“As arts educators, our goals are centered around the students. We are here to give our learners a place to be self directed, a place to explore and express themselves and their emotions, and a community where their differences are strengths instead of mistakes. Being able to include dance into our arts program at MSAD #33 has expanded our the students’ understanding of arts and arts education and has increased our knowledge base as educators.” ~ Theresa Cerceo and Charles Michaud

Highlights

This video provides highlights of the dance education residency. Thank you to Theresa for creating it! https://vimeo.com/198665764

February 9-11 are the blog posts about the dance education residency in MSAD #33. If you have questions please don’t hesitate to contact me at argy.nestor@maine.gov.

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Dance Grant Series 1

February 9, 2017

Dance education funding – “Hopes for the Future”

This is the first of three blog posts that will be included, February 9 – 11, describing the dance education residency that took place in December 2016 from a special grant called the “Hopes for the Future” funding. Maine Arts Leadership Initiative (MALI) Teacher Leader and dance educator from Thornton Academy Emma Campbell collaborated and planted a seed and it grew into a dance education opportunity for Maine students. Learn more from this series of posts. Please note: funding will be available again during 2017. Watch the blog and the Maine Arts Commission arts education list-serv for information.

img_4605In November of 2015 a collaborative performance was held at Thornton Academy in Saco. Two schools and five dance studios work together as part of the Community Dance Project to create the performance and raise funds to help establish a dance education grant. The “Hopes for the Future,” funding was available to schools/districts who have no dance education program in place during the school day. Applications were accepted with a handful of guidelines. Two of them being that the funding was to be used during the 2016-17 school year and a dance educator from the Maine Arts Commission Teaching Artist roster had to be selected to provide the artist residency.  The roster presently has 15 dance artists.

The funding was to be used as seed money so schools/districts would actually have a complete opportunity to experience the benefits of dance education for learners. In April 2016 the funding was awarded to MSAD #33, comprised of Dr. Levesque Elementary School in Frenchville and Wisdom Middle/High School in St. Agatha located in the northern most part of Aroostook County.  The district’s 240 students and teachers had the unique opportunity in December 2016 for dance educator/teaching artist John Morris to spend a week in their schools.

screen-shot-2016-12-07-at-2-00-25-pmI was thrilled to be able to travel to the County and visit the classrooms and see the students in action working with John Morris. Along with John worked closely with art teacher Theresa Cerceo and music teacher Charles Michaud to be sure that the learning opportunity was at an extremely high level. The preparation work that both teachers did before John arrived was evident. The 5 days were documented very well with photos, video footage, quotes from students and staff. It was obvious at the culminating performance on a chilly Friday night in St. Agatha that the opportunity exceeded the expectations.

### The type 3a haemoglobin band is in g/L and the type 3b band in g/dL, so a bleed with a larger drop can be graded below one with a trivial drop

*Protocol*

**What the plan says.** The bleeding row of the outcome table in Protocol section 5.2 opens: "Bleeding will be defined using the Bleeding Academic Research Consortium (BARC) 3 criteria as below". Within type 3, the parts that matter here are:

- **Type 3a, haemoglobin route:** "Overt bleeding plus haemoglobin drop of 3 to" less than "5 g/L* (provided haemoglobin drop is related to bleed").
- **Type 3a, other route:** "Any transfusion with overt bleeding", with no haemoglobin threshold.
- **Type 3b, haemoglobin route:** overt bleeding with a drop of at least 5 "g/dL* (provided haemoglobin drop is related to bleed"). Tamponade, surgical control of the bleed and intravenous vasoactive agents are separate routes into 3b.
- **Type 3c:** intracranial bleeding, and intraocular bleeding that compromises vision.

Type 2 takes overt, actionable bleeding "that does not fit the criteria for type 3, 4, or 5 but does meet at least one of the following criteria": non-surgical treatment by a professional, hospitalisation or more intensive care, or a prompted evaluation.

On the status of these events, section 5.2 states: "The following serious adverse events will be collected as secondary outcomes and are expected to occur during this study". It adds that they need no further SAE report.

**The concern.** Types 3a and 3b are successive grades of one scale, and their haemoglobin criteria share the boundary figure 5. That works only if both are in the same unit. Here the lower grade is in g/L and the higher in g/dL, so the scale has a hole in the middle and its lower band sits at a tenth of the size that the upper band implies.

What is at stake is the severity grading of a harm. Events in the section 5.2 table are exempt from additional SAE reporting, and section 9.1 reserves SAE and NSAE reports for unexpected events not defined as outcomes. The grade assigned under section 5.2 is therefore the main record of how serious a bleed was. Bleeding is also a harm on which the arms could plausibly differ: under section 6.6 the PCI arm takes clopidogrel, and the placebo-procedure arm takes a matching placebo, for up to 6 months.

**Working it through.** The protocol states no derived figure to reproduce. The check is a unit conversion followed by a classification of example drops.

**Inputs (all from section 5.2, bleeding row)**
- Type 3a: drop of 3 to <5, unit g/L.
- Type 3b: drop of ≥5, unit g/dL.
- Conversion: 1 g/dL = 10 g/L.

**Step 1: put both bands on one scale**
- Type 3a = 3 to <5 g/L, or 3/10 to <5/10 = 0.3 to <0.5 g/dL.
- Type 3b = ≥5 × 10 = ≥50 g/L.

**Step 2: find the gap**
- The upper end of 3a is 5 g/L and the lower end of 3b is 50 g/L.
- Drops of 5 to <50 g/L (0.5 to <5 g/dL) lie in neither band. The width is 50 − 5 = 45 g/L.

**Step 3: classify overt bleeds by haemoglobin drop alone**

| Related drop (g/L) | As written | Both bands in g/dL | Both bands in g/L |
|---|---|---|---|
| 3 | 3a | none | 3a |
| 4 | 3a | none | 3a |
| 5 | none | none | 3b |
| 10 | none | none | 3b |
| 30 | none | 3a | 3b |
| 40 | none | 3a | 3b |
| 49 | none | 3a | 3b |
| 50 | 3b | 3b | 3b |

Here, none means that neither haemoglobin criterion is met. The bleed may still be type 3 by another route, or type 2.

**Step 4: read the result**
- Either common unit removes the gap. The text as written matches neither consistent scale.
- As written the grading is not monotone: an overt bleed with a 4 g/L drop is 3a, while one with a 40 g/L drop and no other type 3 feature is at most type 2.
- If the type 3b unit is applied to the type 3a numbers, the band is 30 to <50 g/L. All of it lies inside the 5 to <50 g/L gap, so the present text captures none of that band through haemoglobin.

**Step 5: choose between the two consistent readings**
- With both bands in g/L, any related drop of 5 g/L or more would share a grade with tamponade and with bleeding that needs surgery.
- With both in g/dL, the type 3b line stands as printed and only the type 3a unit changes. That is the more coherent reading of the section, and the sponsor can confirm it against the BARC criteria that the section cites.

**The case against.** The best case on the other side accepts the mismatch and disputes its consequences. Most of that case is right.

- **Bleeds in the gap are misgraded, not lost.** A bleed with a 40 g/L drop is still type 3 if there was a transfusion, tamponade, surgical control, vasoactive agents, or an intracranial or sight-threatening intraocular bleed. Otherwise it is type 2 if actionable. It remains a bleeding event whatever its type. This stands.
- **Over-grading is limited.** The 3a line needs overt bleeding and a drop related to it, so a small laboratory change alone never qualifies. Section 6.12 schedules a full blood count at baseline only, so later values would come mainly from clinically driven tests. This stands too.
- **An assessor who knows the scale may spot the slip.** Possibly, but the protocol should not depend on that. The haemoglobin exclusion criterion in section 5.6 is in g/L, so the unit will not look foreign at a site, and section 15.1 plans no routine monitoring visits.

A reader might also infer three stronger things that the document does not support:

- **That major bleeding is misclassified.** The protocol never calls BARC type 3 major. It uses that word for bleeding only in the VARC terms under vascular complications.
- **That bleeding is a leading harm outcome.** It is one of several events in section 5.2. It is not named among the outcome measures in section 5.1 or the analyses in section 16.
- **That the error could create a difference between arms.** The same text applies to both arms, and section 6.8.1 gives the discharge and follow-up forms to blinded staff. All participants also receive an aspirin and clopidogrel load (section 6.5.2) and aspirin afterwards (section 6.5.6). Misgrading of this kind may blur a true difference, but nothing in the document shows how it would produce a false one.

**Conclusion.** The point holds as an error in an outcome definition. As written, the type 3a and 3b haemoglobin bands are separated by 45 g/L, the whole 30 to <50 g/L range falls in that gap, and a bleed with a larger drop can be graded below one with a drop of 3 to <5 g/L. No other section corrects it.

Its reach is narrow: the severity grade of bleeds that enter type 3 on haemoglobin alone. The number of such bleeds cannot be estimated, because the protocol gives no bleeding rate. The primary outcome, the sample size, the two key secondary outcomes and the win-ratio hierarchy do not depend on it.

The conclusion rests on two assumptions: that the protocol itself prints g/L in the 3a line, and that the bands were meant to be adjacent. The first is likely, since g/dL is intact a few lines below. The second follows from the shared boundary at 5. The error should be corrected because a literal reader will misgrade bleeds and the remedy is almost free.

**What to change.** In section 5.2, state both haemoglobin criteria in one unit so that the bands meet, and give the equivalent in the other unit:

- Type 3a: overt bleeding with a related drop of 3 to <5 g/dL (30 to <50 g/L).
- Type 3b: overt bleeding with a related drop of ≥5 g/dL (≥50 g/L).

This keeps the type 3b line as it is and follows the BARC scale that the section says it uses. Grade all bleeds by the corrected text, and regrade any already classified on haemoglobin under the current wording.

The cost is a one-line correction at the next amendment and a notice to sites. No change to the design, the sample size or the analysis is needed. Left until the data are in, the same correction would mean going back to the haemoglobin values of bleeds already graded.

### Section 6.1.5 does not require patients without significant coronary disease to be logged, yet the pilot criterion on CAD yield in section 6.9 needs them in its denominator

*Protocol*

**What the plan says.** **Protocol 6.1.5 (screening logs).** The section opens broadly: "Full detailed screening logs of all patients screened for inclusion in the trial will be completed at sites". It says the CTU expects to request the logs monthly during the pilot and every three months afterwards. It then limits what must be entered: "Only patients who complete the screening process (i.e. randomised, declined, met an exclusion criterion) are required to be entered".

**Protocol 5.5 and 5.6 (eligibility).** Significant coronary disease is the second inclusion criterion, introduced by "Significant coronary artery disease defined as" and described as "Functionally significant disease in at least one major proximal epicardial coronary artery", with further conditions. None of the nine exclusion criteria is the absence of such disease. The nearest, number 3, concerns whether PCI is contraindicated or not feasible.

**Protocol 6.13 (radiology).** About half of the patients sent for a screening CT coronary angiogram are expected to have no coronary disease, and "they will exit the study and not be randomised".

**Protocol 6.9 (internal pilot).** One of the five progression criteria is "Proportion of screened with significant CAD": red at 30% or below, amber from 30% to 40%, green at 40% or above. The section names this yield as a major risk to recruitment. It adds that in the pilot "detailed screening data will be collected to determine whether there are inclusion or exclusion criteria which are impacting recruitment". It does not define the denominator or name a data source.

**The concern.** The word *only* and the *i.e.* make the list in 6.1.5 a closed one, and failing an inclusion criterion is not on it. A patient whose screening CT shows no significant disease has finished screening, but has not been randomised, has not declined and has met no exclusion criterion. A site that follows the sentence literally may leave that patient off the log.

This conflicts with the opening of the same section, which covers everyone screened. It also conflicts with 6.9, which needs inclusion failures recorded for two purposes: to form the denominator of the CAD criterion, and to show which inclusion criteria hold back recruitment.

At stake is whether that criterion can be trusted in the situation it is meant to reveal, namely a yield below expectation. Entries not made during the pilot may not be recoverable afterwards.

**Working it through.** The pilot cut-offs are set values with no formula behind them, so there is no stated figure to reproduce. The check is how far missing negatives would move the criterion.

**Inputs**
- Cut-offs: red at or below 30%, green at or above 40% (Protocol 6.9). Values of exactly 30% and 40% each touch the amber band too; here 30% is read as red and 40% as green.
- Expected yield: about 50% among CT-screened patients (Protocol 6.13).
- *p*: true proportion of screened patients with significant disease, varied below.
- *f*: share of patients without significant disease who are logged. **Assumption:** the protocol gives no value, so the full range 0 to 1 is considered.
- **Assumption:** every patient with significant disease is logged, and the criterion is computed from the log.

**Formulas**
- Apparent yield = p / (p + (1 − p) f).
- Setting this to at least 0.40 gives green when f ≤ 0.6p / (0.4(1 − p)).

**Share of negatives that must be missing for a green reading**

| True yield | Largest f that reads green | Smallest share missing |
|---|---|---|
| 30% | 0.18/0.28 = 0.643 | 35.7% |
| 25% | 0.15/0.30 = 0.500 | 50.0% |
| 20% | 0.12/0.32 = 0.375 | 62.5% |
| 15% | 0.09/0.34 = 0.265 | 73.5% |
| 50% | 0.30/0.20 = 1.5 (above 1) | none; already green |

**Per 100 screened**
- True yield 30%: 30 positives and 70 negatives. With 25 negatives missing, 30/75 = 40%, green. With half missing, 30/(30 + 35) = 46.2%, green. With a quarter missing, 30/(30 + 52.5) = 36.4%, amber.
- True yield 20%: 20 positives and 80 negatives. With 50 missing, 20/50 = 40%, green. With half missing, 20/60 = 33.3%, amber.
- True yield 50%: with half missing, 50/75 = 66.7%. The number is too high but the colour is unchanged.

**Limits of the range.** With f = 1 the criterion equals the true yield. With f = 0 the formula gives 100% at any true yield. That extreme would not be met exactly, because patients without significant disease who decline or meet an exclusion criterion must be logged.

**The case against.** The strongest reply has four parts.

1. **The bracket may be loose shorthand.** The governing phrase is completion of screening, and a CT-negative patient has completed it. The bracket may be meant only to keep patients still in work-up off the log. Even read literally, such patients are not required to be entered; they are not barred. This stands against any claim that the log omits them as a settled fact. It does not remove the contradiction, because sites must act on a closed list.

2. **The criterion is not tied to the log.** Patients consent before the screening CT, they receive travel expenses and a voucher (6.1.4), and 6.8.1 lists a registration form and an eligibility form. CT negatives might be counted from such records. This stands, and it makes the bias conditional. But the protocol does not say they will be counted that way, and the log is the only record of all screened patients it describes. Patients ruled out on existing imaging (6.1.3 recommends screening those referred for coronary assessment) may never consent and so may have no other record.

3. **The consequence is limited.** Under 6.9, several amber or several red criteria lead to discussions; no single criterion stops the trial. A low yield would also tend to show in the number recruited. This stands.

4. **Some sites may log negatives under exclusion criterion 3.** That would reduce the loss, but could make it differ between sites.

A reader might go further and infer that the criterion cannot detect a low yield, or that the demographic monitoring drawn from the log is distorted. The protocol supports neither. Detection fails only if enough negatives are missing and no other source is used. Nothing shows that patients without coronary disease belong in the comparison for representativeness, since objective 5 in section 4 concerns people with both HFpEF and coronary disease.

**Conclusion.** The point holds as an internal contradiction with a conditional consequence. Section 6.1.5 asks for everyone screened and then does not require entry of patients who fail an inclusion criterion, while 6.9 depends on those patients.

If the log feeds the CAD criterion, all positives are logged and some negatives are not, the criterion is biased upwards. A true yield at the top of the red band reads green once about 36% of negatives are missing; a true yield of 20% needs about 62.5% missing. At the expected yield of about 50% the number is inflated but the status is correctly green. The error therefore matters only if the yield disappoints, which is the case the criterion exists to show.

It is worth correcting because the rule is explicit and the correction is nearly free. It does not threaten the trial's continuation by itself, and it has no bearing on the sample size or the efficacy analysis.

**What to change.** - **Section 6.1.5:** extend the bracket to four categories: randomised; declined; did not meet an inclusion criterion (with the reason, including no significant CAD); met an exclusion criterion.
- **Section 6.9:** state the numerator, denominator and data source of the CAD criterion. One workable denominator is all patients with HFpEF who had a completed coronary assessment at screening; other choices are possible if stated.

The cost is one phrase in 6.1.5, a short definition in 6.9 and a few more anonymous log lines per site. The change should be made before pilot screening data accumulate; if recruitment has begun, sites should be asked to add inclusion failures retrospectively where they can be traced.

screen-shot-2016-12-09-at-9-49-40-amDr. Fern Desjardins, Superintendent of Schools, MSAD #33 said the following:

“MSAD #33 had a unique opportunity to have a dance artist come to the District for a weeklong residency to introduce K-12 students to dance education as an art form.  I gratefully acknowledge Thornton Academy for their generous donation to the Maine Arts Commission to make the competitive grant, “Hopes for the Future” possible.  To bring dance to our rural area opened our students to a different way of expressing themselves by using a talent they may not have recognized or even considered.  This could have opened career options for some of our students who were not destined to seek a post-secondary college degree.  As I watched the closing performance of students at Wisdom Middle/High School’s Night of the Arts, I saw how dance artist John Morris had reached students of all academic abilities.  I was convinced I needed to make an effort to bring Mr. Morris back next spring for a follow-up residency.  He made it possible for a segment of our student population to really express their creative talents that are not otherwise discovered and displayed for our community to observe and truly appreciate – as they did on the evening of December 9, 2016.  The smiles, applause, and comments from the audience brought much pride to our little school.”

screen-shot-2016-12-07-at-2-19-39-pmLisa Bernier Principal at the Dr. Levesque Elementary School, Frenchville said the following:

“Having Mr. Morris in MSAD# 33 was phenomenal for students.  Not all students will excel in sports.  The students who participated and benefited in the Dance Residency are students who have talents that would have remained hidden otherwise, especially at the high school level. Administrators and the community of MSAD# 33 believe in the arts and it’s ability to shape and mold the lives of all students. The residency solidified our belief.  We are also very lucky to have exceptional educators who care enough to go above and beyond to bring such activities to the district.”

Over the next 3 days you will have the chance to read more posts that explain the details of the dance education residency. If you have questions please don’t hesitate to contact me at argy.nestor@maine.gov.